Stroke and Heart Disease
Several types of heart disease are risk factors for stroke. Patients who have the following heart problems are at greater risk of stroke than those without these conditions:
- Atrial fibrillation (AFib)
- Coronary artery disease
- Heart attack due to atherosclerosis (hardening of the arteries)
- Heart failure
AFib and Stroke
People with AFib are five times more likely to have a stroke than those without it, and for some, the risk can be even greater. Patients with heart valve disease causing AFib are at the highest risk of having a stroke.
AFib is a disorder that causes an irregular heartbeat. In many instances, there are no symptoms. Some people experience heart palpitations, which are sometimes described as a racing heart or a heart flutter. They can last a few seconds, or, if more chronic, they can last longer and have increased frequency.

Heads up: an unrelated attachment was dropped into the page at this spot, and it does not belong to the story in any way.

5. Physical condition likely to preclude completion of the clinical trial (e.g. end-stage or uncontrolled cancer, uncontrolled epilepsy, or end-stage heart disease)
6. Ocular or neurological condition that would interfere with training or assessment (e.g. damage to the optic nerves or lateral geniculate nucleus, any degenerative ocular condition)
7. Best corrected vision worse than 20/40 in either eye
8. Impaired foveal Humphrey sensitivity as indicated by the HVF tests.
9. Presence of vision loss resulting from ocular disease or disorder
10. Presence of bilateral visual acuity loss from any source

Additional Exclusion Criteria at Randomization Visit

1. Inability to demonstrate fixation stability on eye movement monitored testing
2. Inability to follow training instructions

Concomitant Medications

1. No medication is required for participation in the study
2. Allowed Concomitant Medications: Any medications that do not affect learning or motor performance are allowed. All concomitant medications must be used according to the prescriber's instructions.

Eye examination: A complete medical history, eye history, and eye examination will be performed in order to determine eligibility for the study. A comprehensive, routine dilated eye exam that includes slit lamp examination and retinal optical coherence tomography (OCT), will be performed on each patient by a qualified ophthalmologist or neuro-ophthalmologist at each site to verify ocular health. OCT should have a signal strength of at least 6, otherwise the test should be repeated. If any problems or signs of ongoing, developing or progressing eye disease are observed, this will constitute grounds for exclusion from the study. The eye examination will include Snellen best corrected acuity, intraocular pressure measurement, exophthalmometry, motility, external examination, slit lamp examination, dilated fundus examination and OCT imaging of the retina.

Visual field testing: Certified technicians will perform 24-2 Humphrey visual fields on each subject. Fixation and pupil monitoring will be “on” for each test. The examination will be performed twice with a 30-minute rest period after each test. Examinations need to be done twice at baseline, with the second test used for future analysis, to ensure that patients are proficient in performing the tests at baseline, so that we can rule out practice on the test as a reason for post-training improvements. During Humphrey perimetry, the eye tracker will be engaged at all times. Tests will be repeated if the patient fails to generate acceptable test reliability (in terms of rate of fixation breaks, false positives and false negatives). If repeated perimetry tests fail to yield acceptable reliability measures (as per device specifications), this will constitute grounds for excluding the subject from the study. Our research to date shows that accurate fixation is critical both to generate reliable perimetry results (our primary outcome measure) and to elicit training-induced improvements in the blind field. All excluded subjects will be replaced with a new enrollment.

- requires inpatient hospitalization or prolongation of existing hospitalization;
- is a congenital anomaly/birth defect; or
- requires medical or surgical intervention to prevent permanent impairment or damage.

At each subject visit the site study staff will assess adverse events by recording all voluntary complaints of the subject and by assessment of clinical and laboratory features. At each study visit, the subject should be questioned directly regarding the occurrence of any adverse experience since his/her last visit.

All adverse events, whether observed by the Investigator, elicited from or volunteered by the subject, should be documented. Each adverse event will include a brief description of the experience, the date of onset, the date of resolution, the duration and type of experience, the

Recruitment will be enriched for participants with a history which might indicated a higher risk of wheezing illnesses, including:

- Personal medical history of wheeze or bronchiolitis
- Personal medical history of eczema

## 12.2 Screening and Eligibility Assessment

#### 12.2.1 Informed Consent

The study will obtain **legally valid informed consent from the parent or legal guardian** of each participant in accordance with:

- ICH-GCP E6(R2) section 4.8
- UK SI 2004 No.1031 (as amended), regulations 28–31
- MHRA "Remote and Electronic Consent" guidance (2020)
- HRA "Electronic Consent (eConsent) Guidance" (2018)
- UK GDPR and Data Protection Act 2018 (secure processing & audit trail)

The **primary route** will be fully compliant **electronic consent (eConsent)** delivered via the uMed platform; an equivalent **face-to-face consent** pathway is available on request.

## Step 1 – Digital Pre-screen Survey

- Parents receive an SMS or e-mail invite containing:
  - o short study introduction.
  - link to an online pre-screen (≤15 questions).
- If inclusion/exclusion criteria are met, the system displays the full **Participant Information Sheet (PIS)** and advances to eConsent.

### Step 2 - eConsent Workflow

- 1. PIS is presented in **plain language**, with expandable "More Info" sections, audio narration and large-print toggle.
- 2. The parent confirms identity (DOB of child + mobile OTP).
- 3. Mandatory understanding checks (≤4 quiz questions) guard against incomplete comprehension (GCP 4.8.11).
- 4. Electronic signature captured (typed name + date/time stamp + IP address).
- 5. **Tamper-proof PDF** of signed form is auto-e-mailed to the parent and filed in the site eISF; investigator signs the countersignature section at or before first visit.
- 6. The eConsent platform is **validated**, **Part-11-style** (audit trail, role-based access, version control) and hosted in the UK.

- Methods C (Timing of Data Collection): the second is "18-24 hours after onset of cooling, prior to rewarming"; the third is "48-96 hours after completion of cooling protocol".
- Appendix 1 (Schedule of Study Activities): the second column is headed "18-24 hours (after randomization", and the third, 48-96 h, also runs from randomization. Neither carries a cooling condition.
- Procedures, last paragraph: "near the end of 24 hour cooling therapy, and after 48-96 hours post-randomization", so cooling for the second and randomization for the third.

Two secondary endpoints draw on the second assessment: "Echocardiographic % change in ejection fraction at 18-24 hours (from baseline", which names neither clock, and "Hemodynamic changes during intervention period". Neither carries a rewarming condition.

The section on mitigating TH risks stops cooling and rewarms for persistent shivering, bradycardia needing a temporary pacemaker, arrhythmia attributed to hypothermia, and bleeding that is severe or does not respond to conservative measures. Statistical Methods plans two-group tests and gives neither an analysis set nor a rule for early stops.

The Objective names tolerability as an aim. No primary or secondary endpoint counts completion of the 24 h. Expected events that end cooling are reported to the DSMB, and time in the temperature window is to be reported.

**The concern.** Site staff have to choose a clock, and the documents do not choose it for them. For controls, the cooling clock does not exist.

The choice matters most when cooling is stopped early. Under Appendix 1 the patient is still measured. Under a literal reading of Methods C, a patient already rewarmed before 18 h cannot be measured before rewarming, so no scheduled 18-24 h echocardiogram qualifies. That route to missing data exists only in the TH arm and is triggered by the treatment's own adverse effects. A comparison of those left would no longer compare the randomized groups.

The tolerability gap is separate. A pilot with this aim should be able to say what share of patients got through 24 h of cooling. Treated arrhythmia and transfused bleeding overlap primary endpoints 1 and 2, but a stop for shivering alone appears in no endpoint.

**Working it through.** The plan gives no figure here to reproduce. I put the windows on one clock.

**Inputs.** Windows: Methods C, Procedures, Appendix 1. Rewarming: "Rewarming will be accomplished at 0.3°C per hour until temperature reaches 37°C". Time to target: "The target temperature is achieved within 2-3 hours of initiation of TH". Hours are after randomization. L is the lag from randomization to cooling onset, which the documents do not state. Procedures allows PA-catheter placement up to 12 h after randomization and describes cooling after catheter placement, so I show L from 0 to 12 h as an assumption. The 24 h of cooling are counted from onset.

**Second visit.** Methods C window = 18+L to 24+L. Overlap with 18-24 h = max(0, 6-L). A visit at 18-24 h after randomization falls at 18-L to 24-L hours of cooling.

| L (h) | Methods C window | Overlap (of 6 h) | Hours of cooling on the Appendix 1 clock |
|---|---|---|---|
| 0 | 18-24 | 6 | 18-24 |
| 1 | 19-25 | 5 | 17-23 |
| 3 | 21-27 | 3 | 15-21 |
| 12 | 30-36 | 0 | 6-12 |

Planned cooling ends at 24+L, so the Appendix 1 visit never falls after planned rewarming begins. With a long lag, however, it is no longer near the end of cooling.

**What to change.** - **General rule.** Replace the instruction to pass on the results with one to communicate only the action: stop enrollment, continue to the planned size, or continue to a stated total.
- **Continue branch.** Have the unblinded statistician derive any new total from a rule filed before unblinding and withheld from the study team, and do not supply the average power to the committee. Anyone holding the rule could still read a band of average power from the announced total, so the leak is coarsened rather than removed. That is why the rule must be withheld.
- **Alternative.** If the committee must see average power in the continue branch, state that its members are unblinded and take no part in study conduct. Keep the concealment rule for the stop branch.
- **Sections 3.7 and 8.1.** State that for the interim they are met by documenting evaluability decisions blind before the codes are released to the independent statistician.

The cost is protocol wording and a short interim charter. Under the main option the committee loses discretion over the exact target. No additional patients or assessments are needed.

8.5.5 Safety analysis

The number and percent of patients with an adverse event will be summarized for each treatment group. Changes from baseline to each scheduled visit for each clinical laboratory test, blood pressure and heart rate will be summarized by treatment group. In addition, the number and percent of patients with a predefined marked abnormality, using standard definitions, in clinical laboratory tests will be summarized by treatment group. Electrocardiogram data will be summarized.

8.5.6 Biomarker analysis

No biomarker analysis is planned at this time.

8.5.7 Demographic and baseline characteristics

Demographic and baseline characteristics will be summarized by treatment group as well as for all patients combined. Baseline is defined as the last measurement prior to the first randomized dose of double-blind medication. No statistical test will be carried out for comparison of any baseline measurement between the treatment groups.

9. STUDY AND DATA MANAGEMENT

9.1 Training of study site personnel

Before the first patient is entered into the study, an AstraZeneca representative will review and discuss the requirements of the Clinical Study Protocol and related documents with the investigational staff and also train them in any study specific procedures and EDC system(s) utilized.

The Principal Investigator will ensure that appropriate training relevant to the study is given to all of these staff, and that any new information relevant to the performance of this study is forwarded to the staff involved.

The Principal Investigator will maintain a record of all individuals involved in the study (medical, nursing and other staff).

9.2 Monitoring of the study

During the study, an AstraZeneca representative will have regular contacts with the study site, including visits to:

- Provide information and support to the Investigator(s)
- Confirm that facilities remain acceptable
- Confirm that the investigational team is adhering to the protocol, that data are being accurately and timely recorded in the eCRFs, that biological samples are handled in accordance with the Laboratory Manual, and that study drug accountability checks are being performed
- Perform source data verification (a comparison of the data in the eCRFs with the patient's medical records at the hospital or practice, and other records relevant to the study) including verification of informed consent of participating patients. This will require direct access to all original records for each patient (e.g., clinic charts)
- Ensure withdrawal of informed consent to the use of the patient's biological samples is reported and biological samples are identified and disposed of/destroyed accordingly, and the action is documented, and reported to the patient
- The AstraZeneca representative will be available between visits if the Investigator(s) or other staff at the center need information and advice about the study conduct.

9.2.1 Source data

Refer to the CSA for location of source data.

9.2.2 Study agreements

When AFib is left untreated, blood flow in the top part of the heart (known as the atria) slows down. Sometimes, the slow blood forms a clot that can leave the heart and travel throughout the body. This is known in medical terms as an embolic event. When one of these clots reaches the brain, it can block a blood vessel and cause a stroke.
AFib can be monitored and treated with medication or electrical stimulation. Our stroke experts work with cardiologists to help determine the most appropriate course of treatment to manage AFib and potentially prevent a major stroke from occurring.
Common Risk Factors for Stroke and Heart Disease
Stroke and heart disease share a number of risk factors. These include:
- High blood pressure
- High cholesterol
- Physical inactivity
- Excess weight or obesity
- Family history of heart disease and stroke